My speaker-pal and heart-sister Tracey Conway sent me this great information for all of us, like me, who are boarding a plane and worried about catching swine flu. Thanks Tracey!
To all my friends who have plans to fly in the next few weeks, this is from from an article in Newsweek online, Mark Gendreau, an assistant professor of emergency medicine at Tufts University and vice-chairman of emergency medicine at Lahey Clinic in Burlington, Mass., who has written extensively on aviation medicine:
What do passengers need to be thinking about when they’re traveling on airplanes? Any precautions they should take?
The risk of infection within any confined space is dependent on three things: the strength of the source strand [how contagious or lethal it is], proximity to exposure and ventilation. You can’t change the lethality and you don’t have control over who you’re seated next to. However, unless you’ve come in very close contact, basically within two rows of a contagious person, you don’t have much to fear in terms of contracting an illness … so if you’re seated in row 12 and you’re hearing somebody coughing in row 30 you don’t have to worry.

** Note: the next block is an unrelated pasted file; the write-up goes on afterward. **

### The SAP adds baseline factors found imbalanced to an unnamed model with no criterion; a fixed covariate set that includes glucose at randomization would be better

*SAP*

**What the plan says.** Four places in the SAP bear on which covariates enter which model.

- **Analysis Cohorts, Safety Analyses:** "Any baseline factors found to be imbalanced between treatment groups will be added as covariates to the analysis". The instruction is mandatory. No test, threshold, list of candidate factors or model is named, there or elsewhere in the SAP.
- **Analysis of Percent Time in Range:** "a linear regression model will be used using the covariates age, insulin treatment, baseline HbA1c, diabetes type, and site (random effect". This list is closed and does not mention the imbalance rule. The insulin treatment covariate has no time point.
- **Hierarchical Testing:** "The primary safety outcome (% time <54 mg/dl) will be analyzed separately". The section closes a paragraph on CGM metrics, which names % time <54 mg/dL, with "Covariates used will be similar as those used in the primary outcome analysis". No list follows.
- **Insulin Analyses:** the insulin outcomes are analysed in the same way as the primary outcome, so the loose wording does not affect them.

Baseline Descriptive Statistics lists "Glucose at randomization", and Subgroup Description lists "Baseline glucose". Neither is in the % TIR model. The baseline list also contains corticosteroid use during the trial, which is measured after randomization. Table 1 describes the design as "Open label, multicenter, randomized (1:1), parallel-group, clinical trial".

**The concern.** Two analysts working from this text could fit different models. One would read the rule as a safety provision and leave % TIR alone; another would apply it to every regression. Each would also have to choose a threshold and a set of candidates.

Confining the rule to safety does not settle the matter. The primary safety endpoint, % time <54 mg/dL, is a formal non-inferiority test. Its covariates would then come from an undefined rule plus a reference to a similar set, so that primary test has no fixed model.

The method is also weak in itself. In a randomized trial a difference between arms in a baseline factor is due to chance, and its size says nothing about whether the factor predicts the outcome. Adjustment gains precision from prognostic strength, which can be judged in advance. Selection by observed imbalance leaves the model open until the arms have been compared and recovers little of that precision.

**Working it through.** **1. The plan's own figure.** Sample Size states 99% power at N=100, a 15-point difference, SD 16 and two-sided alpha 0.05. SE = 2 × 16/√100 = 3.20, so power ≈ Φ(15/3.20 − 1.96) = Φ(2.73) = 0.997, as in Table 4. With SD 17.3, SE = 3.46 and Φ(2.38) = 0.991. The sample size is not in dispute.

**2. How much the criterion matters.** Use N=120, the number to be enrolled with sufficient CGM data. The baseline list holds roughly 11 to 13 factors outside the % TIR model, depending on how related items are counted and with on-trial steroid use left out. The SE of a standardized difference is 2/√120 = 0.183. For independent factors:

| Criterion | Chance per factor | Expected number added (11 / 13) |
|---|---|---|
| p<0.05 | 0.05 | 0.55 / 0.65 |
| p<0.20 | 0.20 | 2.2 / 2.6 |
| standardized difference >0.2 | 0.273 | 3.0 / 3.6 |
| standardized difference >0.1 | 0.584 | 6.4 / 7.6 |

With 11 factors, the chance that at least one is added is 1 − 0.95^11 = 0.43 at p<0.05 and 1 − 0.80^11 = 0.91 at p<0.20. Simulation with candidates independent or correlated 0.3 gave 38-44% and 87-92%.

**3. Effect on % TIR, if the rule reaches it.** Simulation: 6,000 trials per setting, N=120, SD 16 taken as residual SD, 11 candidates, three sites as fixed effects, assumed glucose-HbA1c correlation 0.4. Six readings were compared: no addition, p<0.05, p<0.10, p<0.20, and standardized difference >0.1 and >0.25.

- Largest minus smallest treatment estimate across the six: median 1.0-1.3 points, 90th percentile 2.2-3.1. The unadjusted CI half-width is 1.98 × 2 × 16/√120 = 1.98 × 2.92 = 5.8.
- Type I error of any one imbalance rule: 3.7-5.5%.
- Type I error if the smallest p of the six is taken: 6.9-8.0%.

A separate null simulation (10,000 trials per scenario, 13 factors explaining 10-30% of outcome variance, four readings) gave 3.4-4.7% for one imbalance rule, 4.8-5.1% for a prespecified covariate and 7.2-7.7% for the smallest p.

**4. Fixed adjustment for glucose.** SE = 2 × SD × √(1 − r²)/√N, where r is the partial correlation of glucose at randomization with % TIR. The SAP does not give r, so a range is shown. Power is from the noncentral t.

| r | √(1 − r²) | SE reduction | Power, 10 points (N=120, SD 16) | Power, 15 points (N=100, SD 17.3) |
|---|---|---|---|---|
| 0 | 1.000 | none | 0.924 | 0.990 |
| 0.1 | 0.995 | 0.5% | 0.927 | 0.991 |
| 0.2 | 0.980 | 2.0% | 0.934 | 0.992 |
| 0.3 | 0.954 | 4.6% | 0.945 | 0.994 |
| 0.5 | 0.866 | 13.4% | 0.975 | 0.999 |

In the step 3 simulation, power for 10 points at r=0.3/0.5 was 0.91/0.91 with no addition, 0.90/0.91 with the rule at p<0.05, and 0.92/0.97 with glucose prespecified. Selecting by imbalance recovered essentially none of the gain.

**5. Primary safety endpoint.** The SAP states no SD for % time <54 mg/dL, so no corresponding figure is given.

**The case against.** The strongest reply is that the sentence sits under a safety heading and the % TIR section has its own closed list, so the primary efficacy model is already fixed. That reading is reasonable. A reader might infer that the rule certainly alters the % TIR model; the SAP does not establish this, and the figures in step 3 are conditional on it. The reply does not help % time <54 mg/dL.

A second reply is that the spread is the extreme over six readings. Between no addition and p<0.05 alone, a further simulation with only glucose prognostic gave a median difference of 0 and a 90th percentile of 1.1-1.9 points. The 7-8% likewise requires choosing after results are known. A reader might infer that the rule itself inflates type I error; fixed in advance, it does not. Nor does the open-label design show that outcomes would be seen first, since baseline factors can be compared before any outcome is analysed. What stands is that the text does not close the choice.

What if you’re in row 29?
The good news is you can still minimize risk by practicing very good hand hygiene, not touching eyes or nose and using alcohol-based hand sanitizers. The second important thing to think about is ventilation. You can actually increase the ventilation at your seat a little bit more, through the overhead air releaser. What I recommend people do is turn it on to a low stream and position it so the flow goes in front of your face. That will increase the ventilation, at minimal, create a turbulence of air in front of your face. If a particle is coming by, that might be enough to push it out of the way.
The final thing is to keep yourself well hydrated. The mucus membrane is one of the body’s first barriers and inside there are a lot of enzymes our body uses to destroy viruses and bacteria. When mucus membranes get dehydrated, it’s postulated they’re not going to work as well. So drinking plenty of nondehydrating fluids could be good.
Eliz Greene is the author of The Busy Woman’s Guide to a Healthy Heart. Drawing on her experience surviving a massive heart attack while seven-months pregnant with twins, struggling to lose the 80 pounds gained during her pregnancy, and her background as an adaptive movement specialist, Eliz developed simple strategies and tips to help other busy women be more active, eat better and manage your stress.
As the Director of the Embrace Your Heart Wellness Initiative, Eliz travels the country energizing and inspiring audiences in keynotes and workshops on women’s heart health. She writes one of the top 100 health and wellness blogs. Find more at www.EmbraceYourHeart.com